3/24/20 By DAN ULLOA
Harry Carpenter is one of the premier accountants and a leader in New Jersey’s marijuana industry. He has been featured at a variety of events on many panels regarding cannabis. For example, he was on a webinar last week about the nuances of the industry.
Carpenter is currently a partner and co-practice leader of the cannabis advisory practice at the accounting firm Citrin Cooperman.
Before getting into cannabis, Carpenter followed the issue as it progressed. But the need for it hit home once.
“My friend’s mother had MS while we lived together, she passed away,” Carpenter explained. “I found out that her husband was scoring cannabis on the black market and that was the only thing that made her feel better with her MS. That really hit me.”
While immersed on the business side, Carpenter realizes the social justice aspect of reform saying, “It’s ridiculous how many people are sitting in jail when the state is about to change the law.”
Getting Into the Field
He entered the marijuana industry when he came across an interesting business lead.
“Someone came to me with an opportunity. A person was looking to start a medical marijuana farm in Jamaica,” Carpenter explained. He said he asked his boss if he could pursue the business and he approved. The deal fell through though after the prospect couldn’t figure out how to get the money back to the United States.
Thus, many people are not fully prepared to get into the industry.
When another prospect approached Carpenter seeking advice, he received approval to seek other cannabis businesses. Soon afterward, he learned others at Citrin Cooperman were forming a cannabis advisory division, were looking for leaders to form it, and thought of him.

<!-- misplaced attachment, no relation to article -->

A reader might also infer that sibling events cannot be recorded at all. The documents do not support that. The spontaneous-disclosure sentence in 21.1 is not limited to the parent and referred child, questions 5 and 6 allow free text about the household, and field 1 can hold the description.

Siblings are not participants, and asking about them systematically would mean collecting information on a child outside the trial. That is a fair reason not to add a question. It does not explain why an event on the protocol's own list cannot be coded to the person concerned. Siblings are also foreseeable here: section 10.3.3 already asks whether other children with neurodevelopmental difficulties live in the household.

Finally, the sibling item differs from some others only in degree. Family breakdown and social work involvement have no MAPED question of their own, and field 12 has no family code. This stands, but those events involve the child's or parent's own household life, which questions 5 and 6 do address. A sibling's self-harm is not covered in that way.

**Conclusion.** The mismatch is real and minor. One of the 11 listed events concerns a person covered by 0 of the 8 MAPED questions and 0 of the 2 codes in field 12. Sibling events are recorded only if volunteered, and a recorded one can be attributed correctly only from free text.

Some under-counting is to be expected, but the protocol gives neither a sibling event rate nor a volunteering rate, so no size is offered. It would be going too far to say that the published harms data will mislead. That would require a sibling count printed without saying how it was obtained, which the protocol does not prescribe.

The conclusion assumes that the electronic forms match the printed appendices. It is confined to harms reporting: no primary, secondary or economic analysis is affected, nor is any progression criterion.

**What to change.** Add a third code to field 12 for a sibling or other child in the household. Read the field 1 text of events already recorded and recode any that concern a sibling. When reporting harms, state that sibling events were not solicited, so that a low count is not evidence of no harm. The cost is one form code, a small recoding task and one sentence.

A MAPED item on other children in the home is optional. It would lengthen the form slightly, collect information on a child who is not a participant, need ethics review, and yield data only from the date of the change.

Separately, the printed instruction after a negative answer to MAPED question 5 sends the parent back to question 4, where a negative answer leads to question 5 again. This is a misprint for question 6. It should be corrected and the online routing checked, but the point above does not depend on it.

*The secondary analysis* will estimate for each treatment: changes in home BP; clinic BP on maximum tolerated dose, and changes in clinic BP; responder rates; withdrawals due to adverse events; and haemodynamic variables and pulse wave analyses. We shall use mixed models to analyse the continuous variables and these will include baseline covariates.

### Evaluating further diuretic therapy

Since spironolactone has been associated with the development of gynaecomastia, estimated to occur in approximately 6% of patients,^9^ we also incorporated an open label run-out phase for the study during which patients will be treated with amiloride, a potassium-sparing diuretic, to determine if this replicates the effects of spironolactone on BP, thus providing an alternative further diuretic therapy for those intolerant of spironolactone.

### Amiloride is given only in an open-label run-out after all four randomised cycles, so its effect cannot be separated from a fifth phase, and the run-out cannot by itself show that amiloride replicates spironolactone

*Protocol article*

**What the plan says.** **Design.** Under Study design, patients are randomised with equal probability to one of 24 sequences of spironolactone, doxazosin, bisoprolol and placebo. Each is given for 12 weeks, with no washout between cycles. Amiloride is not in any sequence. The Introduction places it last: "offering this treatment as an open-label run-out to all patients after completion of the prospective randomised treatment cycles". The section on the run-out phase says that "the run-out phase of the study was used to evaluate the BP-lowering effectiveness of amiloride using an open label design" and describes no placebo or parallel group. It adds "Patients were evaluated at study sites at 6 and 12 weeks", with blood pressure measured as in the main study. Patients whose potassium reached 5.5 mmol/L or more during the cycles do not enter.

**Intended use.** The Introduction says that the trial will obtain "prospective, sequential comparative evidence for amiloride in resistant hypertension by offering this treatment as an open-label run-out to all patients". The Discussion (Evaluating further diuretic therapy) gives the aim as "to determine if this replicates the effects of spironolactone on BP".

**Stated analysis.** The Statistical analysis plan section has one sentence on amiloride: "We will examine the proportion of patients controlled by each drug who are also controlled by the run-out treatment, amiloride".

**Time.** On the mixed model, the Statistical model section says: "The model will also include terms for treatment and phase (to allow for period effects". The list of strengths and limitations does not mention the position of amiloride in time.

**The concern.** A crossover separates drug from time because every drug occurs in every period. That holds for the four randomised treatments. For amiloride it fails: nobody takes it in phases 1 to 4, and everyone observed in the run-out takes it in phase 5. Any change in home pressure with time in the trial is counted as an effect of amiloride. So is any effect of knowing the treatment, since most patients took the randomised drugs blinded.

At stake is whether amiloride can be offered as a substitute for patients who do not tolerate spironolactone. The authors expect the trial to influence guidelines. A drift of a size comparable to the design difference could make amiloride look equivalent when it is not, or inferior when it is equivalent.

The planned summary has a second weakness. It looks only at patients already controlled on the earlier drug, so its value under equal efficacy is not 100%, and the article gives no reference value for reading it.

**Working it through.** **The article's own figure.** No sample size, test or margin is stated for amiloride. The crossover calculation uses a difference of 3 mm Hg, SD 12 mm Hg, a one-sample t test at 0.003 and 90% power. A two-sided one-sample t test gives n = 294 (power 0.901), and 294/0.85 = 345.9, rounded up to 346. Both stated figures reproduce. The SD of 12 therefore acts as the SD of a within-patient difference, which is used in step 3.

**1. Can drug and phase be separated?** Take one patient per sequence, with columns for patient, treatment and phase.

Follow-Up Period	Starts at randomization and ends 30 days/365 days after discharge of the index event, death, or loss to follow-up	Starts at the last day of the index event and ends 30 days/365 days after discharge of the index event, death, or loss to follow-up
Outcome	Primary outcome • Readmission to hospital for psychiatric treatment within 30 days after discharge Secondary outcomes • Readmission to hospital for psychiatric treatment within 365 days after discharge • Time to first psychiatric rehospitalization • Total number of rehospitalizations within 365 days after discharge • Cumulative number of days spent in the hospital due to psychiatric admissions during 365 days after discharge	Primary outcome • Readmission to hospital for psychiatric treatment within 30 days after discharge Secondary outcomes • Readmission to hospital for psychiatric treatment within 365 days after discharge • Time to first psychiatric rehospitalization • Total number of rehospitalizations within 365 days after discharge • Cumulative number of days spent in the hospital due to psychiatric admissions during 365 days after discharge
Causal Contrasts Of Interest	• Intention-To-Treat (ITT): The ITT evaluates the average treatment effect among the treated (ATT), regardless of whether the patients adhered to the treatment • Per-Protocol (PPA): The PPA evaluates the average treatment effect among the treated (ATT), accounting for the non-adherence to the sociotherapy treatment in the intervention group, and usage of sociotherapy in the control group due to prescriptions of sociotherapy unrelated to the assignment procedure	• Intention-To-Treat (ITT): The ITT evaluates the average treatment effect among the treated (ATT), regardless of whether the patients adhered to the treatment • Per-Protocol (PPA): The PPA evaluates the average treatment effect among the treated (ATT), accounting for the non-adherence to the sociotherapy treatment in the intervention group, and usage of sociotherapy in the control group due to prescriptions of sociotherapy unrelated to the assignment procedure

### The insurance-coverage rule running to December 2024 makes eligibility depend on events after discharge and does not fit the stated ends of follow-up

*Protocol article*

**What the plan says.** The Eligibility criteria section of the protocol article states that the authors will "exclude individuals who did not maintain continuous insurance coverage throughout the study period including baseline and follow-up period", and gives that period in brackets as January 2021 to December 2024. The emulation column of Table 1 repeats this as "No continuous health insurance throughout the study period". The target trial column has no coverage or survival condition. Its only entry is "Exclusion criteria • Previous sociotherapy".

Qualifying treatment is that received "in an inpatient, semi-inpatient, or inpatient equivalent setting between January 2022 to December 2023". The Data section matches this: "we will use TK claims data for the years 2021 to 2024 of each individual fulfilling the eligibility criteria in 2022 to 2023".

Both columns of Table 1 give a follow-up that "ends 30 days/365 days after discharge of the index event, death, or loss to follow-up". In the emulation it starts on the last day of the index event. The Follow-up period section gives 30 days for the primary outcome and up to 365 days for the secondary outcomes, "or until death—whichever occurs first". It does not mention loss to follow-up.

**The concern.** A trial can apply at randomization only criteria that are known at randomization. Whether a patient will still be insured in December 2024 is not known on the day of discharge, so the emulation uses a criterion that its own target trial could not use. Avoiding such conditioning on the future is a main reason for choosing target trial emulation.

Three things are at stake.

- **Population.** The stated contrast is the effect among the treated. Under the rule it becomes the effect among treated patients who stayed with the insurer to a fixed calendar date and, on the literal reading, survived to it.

“Everyone needs an accountant and an attorney. Certainly, when structuring it and setting it up,” Carpenter said regarding a business’ needs. What’s especially impactful is Section 280-E of the tax code where plant-touching businesses cannot deduct their expenses from their taxes. This adversely impacts their cash flow, partners, and tax liability.
Carpenter had great success in summer 2018 when applicants for medical marijuana (or clinical cannabis) dispensaries realized they needed an accountant.
He has since become a partner in the firm and leads a team in his Livingston office. It includes Neil Pacifico whom he called a great overall business manager and Ray Owens who is exceptional on technical tax issues. In addition to tax returns, they advise businesses on predicting financial forecasts, growth rates, adding partners, and expenses.
Carpenter has a variety of clients including digital marketing firms, hemp farms, CBD processors, retailers, investors, and entrepreneurs, among others.
“Now I get to work in an industry where I really like the people. I feel the appreciation,” Carpenter said.
Succeeding in the Marijuana Industry
He said the best way to get into the marijuana industry is to attend events. He said at the first event he went to when he didn’t know anyone.